The anti-trust subcommittee of the US House Committee on the Judiciary recommended that the four companies, which have a combined market value of US$5 trillion (A$7 trillion) should not be allowed to control and compete in related businesses.
Sweeping changes were recommended to anti-trust law, with the politicians saying the four companies were now the kind of monopolies that had been seen in the era of oil barons and railroad tycoons.
“Our investigation leaves no doubt that there is a clear and compelling need for Congress and the anti-trust enforcement agencies to take action that restores competition, improves innovation and safeguards our democracy,” Jerrold Nadler, Democrat (New York) and chairman of the judiciary committee, and David Cicilline, Democrat (Rhode Island) and chairman of the anti-trust subcommittee, said in a joint statement.
Prior to the report being made public, Amazon warned in a blog post against “fringe notions of anti-trust” and market interventions that “would kill off independent retailers and punish consumers by forcing small businesses out of popular online stores, raising prices and reducing consumer choice".
Google said in a statement that it competed “fairly in a fast-moving and highly competitive industry. We disagree with today’s reports, which feature outdated and inaccurate allegations from commercial rivals about Search and other services".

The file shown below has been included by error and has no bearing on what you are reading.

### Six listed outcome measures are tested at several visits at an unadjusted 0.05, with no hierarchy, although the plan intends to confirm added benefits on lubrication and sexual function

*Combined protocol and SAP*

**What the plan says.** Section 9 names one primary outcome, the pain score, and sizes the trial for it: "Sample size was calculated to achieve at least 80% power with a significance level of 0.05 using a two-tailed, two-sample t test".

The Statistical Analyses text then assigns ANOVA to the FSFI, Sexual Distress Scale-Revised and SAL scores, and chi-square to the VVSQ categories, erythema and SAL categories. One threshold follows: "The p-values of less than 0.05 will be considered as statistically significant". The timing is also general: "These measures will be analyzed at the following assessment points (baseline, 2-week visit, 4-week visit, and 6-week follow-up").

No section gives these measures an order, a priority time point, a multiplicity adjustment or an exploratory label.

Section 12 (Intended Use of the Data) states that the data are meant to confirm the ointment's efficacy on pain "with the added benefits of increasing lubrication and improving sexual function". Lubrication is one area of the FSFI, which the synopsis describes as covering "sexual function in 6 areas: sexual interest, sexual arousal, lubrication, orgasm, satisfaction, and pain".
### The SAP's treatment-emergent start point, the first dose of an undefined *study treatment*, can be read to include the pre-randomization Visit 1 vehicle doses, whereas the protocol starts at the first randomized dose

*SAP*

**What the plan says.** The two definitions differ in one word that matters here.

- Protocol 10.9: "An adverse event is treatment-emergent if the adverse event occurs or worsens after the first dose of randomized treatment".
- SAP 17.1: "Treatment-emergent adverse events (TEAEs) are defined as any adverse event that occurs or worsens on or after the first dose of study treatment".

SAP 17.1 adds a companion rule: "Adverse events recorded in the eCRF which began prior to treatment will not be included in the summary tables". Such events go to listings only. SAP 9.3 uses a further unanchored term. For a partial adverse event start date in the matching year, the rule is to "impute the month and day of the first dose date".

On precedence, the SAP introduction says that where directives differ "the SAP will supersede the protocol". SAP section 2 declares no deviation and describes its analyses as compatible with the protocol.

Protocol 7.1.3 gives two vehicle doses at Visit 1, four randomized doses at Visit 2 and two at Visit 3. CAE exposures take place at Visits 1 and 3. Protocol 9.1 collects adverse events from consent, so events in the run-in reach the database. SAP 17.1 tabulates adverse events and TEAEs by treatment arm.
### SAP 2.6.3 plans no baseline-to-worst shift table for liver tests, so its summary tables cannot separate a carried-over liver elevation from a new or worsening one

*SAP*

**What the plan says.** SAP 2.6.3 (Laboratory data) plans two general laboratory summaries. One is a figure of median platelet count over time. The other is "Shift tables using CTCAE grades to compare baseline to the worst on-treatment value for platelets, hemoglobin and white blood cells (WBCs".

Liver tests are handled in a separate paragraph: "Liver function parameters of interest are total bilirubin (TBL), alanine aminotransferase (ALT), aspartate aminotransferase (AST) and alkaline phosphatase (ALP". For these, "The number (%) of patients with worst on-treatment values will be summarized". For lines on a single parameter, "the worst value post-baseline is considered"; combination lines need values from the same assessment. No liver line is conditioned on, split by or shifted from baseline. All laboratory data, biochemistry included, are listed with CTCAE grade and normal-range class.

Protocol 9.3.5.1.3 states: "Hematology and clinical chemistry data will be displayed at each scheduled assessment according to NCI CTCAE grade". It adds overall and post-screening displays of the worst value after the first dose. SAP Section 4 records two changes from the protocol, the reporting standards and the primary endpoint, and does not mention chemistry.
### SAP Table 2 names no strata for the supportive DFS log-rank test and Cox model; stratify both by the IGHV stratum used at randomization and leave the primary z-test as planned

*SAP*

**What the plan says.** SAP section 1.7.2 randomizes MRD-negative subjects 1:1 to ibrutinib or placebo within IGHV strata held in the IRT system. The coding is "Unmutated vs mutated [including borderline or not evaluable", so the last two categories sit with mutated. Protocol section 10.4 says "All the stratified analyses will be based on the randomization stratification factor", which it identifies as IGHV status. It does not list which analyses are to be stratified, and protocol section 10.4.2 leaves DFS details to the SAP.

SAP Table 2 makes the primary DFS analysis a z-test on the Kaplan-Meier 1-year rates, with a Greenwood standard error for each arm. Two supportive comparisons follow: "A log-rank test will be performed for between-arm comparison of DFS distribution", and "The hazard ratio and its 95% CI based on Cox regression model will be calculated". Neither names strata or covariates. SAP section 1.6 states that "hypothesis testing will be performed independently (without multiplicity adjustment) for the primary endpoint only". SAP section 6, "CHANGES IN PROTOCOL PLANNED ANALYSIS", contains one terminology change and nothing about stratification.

"Americans simply don’t want Congress to break Google’s products or harm the free services they use every day. The goal of anti-trust law is to protect consumers, not help commercial rivals.
"Many of the proposals bandied about in today’s reports — whether breaking up companies or undercutting Section 230 — would cause real harm to consumers, America’s technology leadership and the US economy – all for no clear gain."
Facebook said: "We compete with a wide variety of services with millions, even billions, of people using them. Acquisitions are part of every industry, and just one way we innovate new technologies to deliver more value to people."
“Scrutiny is reasonable and appropriate, but we vehemently disagree with the conclusions,” was Apple's reaction.
Any action against the companies will require the Democrats and Republicans to agree which will be the biggest hurdle to cross.